The Shire Brigade: Chris Nash

The Shire Brigade: Chris Nash

Sussex stalwart Chris Nash is the next member of our Shire Brigade. He spoke to Scott Oliver about his career on the south coast. 

Growing up, Chris Nash could see Horsham cricket ground from his home. His mum used to give him four days off school each year to attend the festival there, reckoning it was more important than his studies. In 2005 he helped Horsham win the National Knockout Championship and five years later he scored 156 against Derbyshire on his home patch, fulfilling a boyhood dream.

Not that it’s all been plain sailing. Having been in the Sussex Academy and represented England at under 15 and 17 level, Nash’s progress stalled. “I hit a roadblock at 17 or 18 and didn’t get a deal,” he tells AOC. “Sussex said, ‘Why don’t you go off to university and we’ll have a look later’.” It proved a good move as Nash flourished under the guidance of former England seamer Graham Dilley at Loughborough. “It was big part of my development. I’d enjoyed myself for a year, didn’t make the first XI, then Graham said: ‘You either want to be a pro or you don’t’. So I knuckled down.”

Twin fifties against a Somerset attack featuring Andy Caddick convinced Nash he could make it as a pro and back at Hove the picture had changed. “Having debuted as an off-spinner batting at No.9 or 10, they identified me as someone who could open the batting. They gave me a contract for 2005 and I went off to Australia and basically learned how to bat. I owe Mooresy [Peter Moores], Grizz [Chris Adams] and Robbo [Mark Robinson, assistant to Moores and then head coach from 2006] a lot – for putting their heads together and signing me in the first place, and for thinking that down the line I could open the batting.”

These were Sussex’s glory years: five summers of Mushtaq Ahmed (457 wickets across those seasons) and three Championships the first in the club’s history – under the captaincy of Adams. “Grizz was inspirational,” says Nash. “He spoke brilliantly in the changing room. A real leader.” While having Mushtaq in the side meant, “that whatever we got, we always felt he would take the opposition out, whatever the pitch”.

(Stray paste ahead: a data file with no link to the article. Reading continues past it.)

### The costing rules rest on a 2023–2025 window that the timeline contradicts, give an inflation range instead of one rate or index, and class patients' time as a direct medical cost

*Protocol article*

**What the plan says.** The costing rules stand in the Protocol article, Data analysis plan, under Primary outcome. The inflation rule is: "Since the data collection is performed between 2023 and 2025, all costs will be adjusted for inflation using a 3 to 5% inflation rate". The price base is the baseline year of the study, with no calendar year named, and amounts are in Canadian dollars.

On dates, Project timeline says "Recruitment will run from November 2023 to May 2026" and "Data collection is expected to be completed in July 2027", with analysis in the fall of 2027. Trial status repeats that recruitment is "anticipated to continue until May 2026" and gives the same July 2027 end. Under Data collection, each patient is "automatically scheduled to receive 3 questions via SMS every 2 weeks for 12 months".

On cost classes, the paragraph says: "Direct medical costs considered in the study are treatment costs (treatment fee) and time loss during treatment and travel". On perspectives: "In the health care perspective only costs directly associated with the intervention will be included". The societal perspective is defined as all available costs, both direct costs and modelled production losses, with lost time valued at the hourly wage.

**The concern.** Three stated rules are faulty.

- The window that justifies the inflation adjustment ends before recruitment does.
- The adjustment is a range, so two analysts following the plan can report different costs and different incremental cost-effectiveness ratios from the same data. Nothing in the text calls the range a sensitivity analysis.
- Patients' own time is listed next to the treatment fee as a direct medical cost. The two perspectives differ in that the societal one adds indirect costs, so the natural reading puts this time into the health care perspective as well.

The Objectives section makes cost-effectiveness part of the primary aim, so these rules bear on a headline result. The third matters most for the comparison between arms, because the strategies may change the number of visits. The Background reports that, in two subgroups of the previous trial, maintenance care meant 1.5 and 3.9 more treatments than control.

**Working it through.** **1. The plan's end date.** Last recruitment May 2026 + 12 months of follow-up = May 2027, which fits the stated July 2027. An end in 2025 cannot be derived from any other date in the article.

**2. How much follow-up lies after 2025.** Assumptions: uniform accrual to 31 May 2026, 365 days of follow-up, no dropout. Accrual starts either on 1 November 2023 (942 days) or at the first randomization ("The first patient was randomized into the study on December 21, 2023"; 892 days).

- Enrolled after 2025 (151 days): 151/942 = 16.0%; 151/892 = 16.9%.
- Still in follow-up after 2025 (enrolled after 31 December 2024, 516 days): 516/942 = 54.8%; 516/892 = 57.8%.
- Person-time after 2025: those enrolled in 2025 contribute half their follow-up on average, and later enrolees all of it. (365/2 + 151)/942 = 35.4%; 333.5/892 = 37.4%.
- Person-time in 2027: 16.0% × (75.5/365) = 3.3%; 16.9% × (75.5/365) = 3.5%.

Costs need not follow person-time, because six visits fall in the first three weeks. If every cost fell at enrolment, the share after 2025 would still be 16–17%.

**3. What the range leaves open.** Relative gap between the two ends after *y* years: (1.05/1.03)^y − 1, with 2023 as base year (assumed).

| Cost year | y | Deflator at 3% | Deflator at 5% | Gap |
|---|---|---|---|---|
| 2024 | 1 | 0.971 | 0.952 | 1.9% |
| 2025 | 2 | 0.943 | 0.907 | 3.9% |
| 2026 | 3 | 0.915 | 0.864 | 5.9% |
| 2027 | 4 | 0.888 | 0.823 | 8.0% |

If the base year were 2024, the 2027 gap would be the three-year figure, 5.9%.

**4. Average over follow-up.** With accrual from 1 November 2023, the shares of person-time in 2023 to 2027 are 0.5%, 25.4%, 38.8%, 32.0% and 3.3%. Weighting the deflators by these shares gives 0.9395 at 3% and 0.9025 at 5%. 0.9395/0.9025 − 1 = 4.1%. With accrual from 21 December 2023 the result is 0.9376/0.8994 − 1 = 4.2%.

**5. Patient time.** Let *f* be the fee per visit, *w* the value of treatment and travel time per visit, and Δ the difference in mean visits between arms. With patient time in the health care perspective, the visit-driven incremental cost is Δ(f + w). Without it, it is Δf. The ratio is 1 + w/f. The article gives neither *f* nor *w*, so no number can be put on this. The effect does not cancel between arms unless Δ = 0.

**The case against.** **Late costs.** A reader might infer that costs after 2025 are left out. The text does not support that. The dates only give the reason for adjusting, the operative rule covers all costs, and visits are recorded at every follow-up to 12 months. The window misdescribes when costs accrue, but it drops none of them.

Nash started life as a spin bowler before he was identified as a potential opening batsman
Nash started life as a spinner before he was identified as a potential opening batsman

Nash missed the 2003 title win but was part of the back-to-back victories in 2006 and 2007, by which time he had started to find his feet as a regular opener. In 2008 he made his maiden first-class hundred in a game for which he’d initially been dropped – “a huge turning point” – and ended the season receiving his county cap. The following year he amassed 1,298 Championship runs – more than any Englishman bar Trescothick and Ramprakash – as well as helping Sussex win the Twenty20 Cup and Pro40 League.

This was a bittersweet time, however. Sussex were relegated in the Championship and lost the FP Trophy final to Hampshire. Nash was picked for the England Performance Programme camp in South Africa that winter but broke his thumb early in the trip. “That was a real bummer,” he recalls. “I’d had a really good season,  felt in a good place, and thought that if I could get on a Lions tour there’d hopefully be more. I was 26 and that was my time to push on and play for England. That was hard.”

Nash hasn’t been able to make that step up to the senior team since but he remains one of the most reliable players on the county circuit. In 2012 he was named in the FTI Team of the Year for all his all-round contributions across all formats. “It’s nice to be considered a good county player who contributes in all forms and you do look at the PCA MVPs. Generally speaking, in the last six or seven years I’ve been in the top 10, which is something to be proud of.”

Sussex suffered relegation last year but are strong favourites to return to the Championship’s top tier at the first time of asking. Even through the tough times, Nash says the club has retained its cosy, family feel. “It’s where I see the same faces I have done for 25 years when I walk through the gates,” he says. “It’s where I’ve been all my life, and it’s where I want to be in the future.”

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